Director: Justin Zackham
Starring: Robert De Niro, Diane Keaton, Susan Sarandon, Katherine Heigl, Amanda Seyfried, Topher Grace, Ben Barnes, Robin Williams
There was a time when a film starring Robert De Niro, Diane Keaton, Susan Sarandon and Robin Williams would have raised a bit of interest. But with recent all-star comedies like Valentine’s Day and New Year’s Eve consistently underwhelming and proving to be considerably less than the sum of their parts, it is understandable that The Big Wedding is approached with a great deal of scepticism. While Justin Zackham’s remake of the 2006 French Film Mon frère se marie (My Brother is Getting Married) is more of a traditional farce than yet another multiple-plotline, Love Actually imitation, the scepticism is unfortunately warranted.
Long divorced couple Don and Ellie Griffin are forced to pretend to be happily married once again when their adopted son Alejandro announces that his ultra-conservative Catholic biological mother is unexpectedly flying in from Columbia for his wedding, and confesses that he never informed her of their separation for fear of offending her beliefs. Add in a step mother who is now forced to move out of her home to maintain the illusion, a sister who is experiencing relationship troubles of her own, a brother who finds himself rather attracted to Alejandro’s biological sister and a slightly racist soon-to-be mother-in-law who is unsure about the “beige babies” the union will result in and you have all the ingredients for an eventful wedding celebration.
If the combination of the scenario, the age of some of the principal cast, and the similarity in title to My Big Fat Greek Wedding lead you to expect a gentle comedy for the whole family you could be in for a bit of a shock. From the very first scene the filmmakers seem determined to try and tap into the recent success of more ‘adult’ comedies and as such The Big Wedding is surprisingly crude, having been slapped with an MA15+ rating for strong coarse language and sexual references. The result is part screwball comedy, part American Pie-style sex-romp except that rather than being sixteen our protagonists are in their sixties.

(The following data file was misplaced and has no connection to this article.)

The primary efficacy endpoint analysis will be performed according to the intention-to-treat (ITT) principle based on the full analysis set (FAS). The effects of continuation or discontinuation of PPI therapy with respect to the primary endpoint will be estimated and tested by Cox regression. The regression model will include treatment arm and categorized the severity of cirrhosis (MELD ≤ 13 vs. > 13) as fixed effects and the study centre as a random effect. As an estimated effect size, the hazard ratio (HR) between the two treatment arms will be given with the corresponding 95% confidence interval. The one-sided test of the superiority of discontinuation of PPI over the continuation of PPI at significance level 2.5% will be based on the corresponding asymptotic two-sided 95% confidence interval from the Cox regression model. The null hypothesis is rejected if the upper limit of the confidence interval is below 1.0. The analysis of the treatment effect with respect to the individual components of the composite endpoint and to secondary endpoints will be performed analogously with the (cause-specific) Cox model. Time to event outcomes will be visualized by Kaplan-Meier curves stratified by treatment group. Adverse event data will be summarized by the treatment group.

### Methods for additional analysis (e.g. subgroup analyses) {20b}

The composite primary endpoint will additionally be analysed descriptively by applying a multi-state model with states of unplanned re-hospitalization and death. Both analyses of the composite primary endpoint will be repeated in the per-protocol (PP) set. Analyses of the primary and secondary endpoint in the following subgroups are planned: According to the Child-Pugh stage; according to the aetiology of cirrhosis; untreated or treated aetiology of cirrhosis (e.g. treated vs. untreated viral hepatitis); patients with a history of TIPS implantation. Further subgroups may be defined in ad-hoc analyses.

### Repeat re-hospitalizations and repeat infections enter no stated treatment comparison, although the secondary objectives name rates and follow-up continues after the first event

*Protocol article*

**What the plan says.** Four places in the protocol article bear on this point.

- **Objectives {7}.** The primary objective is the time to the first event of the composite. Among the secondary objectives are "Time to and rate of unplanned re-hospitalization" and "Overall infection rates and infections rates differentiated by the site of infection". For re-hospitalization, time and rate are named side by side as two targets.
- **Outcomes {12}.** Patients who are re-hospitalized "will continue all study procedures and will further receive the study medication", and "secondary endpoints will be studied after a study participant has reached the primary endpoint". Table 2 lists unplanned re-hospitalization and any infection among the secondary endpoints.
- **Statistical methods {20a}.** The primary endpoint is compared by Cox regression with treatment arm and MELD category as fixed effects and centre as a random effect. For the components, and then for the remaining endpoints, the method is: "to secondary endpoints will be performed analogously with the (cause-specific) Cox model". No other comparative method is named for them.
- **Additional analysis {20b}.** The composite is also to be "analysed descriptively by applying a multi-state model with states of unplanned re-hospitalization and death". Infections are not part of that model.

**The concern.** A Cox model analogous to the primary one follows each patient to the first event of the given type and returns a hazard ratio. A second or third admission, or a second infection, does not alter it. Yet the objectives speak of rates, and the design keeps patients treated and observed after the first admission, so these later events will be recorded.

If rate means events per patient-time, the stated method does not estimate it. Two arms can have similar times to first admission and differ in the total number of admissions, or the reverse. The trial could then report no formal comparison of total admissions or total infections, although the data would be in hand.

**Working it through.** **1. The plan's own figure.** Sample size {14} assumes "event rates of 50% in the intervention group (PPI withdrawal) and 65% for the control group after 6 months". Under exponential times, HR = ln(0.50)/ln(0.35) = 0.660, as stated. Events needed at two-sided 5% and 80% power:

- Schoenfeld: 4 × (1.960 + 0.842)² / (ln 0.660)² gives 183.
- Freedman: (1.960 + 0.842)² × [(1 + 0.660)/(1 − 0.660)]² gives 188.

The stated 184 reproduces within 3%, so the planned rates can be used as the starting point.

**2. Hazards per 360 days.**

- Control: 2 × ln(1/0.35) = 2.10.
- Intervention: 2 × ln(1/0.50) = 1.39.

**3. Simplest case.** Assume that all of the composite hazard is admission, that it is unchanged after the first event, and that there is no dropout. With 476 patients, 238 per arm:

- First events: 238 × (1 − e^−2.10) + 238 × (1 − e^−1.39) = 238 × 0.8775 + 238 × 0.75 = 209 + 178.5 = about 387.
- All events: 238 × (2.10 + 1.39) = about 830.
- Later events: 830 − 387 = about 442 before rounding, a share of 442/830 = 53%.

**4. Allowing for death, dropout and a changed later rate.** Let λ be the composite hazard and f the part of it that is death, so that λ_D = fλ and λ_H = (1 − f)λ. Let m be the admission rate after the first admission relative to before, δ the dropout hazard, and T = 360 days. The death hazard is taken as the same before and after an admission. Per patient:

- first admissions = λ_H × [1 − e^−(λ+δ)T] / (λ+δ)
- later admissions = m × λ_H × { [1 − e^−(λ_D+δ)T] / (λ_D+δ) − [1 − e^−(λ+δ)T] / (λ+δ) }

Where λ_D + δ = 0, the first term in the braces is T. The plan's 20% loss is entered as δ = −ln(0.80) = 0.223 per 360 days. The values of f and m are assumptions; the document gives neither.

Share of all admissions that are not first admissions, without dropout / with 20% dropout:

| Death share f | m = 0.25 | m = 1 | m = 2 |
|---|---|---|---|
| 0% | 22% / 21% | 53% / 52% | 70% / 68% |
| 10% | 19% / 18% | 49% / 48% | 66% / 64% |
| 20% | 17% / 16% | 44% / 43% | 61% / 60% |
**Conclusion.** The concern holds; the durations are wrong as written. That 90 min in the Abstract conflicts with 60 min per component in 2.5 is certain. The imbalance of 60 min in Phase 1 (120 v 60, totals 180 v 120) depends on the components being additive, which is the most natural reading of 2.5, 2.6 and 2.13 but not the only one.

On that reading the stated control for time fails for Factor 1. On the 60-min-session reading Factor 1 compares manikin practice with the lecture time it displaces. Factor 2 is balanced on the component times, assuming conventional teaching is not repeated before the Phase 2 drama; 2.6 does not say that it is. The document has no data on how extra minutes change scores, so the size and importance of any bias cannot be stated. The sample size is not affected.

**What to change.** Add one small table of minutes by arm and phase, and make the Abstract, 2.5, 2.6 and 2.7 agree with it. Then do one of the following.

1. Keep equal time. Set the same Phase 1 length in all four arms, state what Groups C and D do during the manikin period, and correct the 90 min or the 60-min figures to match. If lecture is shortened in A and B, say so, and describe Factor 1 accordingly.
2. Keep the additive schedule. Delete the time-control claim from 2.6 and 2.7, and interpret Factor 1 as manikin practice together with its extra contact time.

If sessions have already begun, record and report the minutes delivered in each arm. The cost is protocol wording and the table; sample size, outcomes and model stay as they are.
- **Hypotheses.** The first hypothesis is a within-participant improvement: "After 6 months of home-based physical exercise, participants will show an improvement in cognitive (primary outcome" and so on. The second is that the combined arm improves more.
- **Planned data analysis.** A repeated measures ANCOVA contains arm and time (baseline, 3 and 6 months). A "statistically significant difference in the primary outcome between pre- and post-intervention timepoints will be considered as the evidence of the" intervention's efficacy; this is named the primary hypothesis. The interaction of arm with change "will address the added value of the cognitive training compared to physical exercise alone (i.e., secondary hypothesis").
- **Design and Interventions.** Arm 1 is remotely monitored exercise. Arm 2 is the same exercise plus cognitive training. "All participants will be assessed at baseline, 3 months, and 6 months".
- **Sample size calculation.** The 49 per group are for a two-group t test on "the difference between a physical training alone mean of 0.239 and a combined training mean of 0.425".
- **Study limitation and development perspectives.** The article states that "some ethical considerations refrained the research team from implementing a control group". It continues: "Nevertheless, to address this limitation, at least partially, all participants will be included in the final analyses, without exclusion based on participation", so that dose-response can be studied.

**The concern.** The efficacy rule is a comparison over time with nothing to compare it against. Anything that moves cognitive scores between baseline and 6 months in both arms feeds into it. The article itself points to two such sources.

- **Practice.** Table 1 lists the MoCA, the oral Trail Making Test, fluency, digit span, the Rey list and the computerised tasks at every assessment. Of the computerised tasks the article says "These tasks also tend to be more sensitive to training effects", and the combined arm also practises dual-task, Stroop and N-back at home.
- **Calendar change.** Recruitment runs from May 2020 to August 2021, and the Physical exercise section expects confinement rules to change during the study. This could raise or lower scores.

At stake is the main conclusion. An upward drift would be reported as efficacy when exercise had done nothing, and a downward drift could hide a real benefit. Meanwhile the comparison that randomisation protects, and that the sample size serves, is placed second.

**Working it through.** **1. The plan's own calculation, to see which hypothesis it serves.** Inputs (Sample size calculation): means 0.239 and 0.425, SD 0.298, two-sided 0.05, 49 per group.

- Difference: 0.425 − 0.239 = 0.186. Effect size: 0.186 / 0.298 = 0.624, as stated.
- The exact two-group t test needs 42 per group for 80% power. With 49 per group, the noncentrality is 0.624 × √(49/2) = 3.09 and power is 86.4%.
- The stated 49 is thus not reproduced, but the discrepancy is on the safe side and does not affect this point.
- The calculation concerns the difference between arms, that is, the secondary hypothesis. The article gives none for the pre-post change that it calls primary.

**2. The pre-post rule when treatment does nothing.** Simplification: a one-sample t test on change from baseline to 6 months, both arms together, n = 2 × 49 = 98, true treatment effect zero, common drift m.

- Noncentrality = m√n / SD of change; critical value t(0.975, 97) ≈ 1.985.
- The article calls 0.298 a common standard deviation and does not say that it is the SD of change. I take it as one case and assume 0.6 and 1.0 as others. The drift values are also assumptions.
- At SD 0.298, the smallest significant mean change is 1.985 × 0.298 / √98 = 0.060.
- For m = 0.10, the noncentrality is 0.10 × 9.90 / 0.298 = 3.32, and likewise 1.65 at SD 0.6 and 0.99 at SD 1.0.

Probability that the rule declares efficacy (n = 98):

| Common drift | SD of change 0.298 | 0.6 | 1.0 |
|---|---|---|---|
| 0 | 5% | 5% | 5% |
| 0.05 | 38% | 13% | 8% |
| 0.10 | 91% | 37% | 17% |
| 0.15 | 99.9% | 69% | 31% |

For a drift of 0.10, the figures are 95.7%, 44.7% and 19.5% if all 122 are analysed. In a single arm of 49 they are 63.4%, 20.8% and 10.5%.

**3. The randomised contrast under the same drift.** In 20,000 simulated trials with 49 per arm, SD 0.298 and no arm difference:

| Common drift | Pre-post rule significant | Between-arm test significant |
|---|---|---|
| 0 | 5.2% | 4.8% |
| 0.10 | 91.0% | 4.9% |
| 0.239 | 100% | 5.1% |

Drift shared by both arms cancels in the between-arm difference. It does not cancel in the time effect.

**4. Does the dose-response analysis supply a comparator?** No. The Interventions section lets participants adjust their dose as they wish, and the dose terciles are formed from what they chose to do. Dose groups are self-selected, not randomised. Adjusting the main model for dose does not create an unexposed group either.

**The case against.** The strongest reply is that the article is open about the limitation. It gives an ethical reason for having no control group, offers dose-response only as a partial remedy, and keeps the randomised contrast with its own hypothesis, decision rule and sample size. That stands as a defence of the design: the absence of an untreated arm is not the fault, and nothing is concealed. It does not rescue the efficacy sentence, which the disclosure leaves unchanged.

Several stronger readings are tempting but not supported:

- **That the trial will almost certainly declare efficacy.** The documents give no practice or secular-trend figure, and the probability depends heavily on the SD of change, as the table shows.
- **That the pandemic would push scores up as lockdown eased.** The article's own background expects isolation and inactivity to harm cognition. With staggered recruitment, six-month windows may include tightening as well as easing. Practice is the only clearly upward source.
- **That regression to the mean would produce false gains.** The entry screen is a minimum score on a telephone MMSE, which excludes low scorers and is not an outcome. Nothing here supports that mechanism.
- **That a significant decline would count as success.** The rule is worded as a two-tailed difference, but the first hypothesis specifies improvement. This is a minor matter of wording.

Crudeness aside, the screenplay is reasonably witty. There are some good comic moments and while none of the cast members really shine like we know they can, they each have their moments and no one is bad. Ultimately however, where you want a good farce to build to an absurd crescendo, this one seems to get overwhelmed as the layers of ridiculousness are piled on. A film like this needs a straight character in amongst all the chaos to act as the audience’s surrogate and point of view. In this case it is likely supposed to be the betrothed couple, played by Ben Barnes and Amanda Seyfried, but they aren’t featured prominently enough to perform the function, likely due to their incredible blandness.
Incredibly predictable but entertaining enough, this comedy about seniors behaving badly is the latest in a growing tradition of Hollywood remakes of French comedies that just seem to lose something once they’re Americanised.
Rating – ★★★
Review by Duncan McLean
Director: Nicholas Jarecki
Starring: Richard Gere, Susan Sarandon, Tim Roth, Brit Marling, Laetitia Casta, Nate Parker
One of the wonderful things about cinema is that a well-made film can get you to identify with almost anyone. Obviously, it is easy to encourage an audience to identify with a protagonist that is charismatic, honourable, heroic and, above all, good. But sometimes a filmmaker will challenge an audience by making them identify with deplorable character. This is the case in Nicholas Jarecki’s impressive debut feature Arbitrage.
Richard Gere plays Robert Miller, a Wall Street legend who is in the process of selling off his company. Miller is sweating on an audit that could reveal he has cooked the books to cover up losses in the hundreds over millions of dollars. As it turns out, the audit is not the only thing that threatens to derail the deal.
Most films of this type would start out showing the central character enjoying the fruits of their extravagant lifestyle, living it up without a care in the world, and then further into the movie things would start to unravel. In Arbitrage we don’t see this first part. We are never given the outsiders view of Robert Miller. From almost the very beginning, we know that Robert Miller is in trouble, and the film that follows is the escalation of that trouble and Miller’s attempts to protect the deal, his family and, most importantly, himself.
Despite the fact that Miller is a deplorable character, a selfish man who believes the world can be bought and sold and seems to have little regard for other people, we find ourselves strangely hoping that he succeeds, hoping that he gets away with it. That is what is special about Arbitrage and that is what is impressive about Jarecki and Gere’s achievement. Gere puts in a very strong performance and has already started collecting award nominations. He leads an impressive cast that includes Susan Sarandon and Tim Roth.
Arbitrage got a pretty low profile cinematic release, it wasn’t a big movie, but is very much worth seeing. An impressive achievement for a first time feature film director, it is one of the better films of 2012.
Rating – ★★★★
Review by Duncan McLean